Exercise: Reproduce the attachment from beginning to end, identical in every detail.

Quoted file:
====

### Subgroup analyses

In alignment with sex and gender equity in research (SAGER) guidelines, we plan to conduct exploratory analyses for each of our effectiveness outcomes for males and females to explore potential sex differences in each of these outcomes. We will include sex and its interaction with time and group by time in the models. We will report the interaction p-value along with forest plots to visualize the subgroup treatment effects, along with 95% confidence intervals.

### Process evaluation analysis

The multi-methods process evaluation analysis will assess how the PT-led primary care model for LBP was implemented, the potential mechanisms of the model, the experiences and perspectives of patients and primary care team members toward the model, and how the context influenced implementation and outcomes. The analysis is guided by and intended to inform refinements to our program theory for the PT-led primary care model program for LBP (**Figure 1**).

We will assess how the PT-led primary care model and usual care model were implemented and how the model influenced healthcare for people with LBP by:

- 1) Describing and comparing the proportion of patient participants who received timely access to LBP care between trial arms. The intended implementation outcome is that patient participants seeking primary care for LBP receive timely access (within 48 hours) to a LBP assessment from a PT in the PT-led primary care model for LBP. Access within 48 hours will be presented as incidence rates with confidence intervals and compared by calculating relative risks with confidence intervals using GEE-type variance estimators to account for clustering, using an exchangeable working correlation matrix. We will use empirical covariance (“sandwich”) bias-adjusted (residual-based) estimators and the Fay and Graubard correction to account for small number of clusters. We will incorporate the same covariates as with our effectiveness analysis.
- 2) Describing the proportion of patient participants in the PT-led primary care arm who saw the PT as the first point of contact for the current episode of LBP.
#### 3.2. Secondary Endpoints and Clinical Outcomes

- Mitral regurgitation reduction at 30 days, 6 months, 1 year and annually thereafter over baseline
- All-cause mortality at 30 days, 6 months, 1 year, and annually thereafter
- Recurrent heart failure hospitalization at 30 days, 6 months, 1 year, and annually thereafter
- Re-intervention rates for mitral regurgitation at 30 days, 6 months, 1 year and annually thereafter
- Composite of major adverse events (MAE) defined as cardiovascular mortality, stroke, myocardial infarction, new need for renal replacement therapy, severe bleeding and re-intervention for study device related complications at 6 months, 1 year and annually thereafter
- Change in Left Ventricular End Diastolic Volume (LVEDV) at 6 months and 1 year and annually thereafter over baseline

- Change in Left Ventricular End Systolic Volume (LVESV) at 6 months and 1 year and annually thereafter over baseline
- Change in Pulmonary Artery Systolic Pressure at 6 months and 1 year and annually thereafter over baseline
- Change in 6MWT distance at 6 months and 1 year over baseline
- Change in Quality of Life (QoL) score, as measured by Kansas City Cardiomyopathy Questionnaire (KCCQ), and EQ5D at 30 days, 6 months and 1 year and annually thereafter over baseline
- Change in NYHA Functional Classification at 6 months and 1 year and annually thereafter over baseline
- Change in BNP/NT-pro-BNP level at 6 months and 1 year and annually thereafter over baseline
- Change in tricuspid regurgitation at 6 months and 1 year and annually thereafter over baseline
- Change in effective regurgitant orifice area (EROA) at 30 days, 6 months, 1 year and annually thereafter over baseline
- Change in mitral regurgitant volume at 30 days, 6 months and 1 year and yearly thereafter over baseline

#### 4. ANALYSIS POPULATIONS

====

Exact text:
### Subgroup analyses

In alignment with sex and gender equity in research (SAGER) guidelines, we plan to conduct exploratory analyses for each of our effectiveness outcomes for males and females to explore potential sex differences in each of these outcomes. We will include sex and its interaction with time and group by time in the models. We will report the interaction p-value along with forest plots to visualize the subgroup treatment effects, along with 95% confidence intervals.

### Process evaluation analysis

The multi-methods process evaluation analysis will assess how the PT-led primary care model for LBP was implemented, the potential mechanisms of the model, the experiences and perspectives of patients and primary care team members toward the model, and how the context influenced implementation and outcomes. The analysis is guided by and intended to inform refinements to our program theory for the PT-led primary care model program for LBP (**Figure 1**).

We will assess how the PT-led primary care model and usual care model were implemented and how the model influenced healthcare for people with LBP by:

- 1) Describing and comparing the proportion of patient participants who received timely access to LBP care between trial arms. The intended implementation outcome is that patient participants seeking primary care for LBP receive timely access (within 48 hours) to a LBP assessment from a PT in the PT-led primary care model for LBP. Access within 48 hours will be presented as incidence rates with confidence intervals and compared by calculating relative risks with confidence intervals using GEE-type variance estimators to account for clustering, using an exchangeable working correlation matrix. We will use empirical covariance (“sandwich”) bias-adjusted (residual-based) estimators and the Fay and Graubard correction to account for small number of clusters. We will incorporate the same covariates as with our effectiveness analysis.
- 2) Describing the proportion of patient participants in the PT-led primary care arm who saw the PT as the first point of contact for the current episode of LBP.
#### 3.2. Secondary Endpoints and Clinical Outcomes

- Mitral regurgitation reduction at 30 days, 6 months, 1 year and annually thereafter over baseline
- All-cause mortality at 30 days, 6 months, 1 year, and annually thereafter
- Recurrent heart failure hospitalization at 30 days, 6 months, 1 year, and annually thereafter
- Re-intervention rates for mitral regurgitation at 30 days, 6 months, 1 year and annually thereafter
- Composite of major adverse events (MAE) defined as cardiovascular mortality, stroke, myocardial infarction, new need for renal replacement therapy, severe bleeding and re-intervention for study device related complications at 6 months, 1 year and annually thereafter
- Change in Left Ventricular End Diastolic Volume (LVEDV) at 6 months and 1 year and annually thereafter over baseline

- Change in Left Ventricular End Systolic Volume (LVESV) at 6 months and 1 year and annually thereafter over baseline
- Change in Pulmonary Artery Systolic Pressure at 6 months and 1 year and annually thereafter over baseline
- Change in 6MWT distance at 6 months and 1 year over baseline
- Change in Quality of Life (QoL) score, as measured by Kansas City Cardiomyopathy Questionnaire (KCCQ), and EQ5D at 30 days, 6 months and 1 year and annually thereafter over baseline
- Change in NYHA Functional Classification at 6 months and 1 year and annually thereafter over baseline
- Change in BNP/NT-pro-BNP level at 6 months and 1 year and annually thereafter over baseline
- Change in tricuspid regurgitation at 6 months and 1 year and annually thereafter over baseline
- Change in effective regurgitant orifice area (EROA) at 30 days, 6 months, 1 year and annually thereafter over baseline
- Change in mitral regurgitant volume at 30 days, 6 months and 1 year and yearly thereafter over baseline

#### 4. ANALYSIS POPULATIONS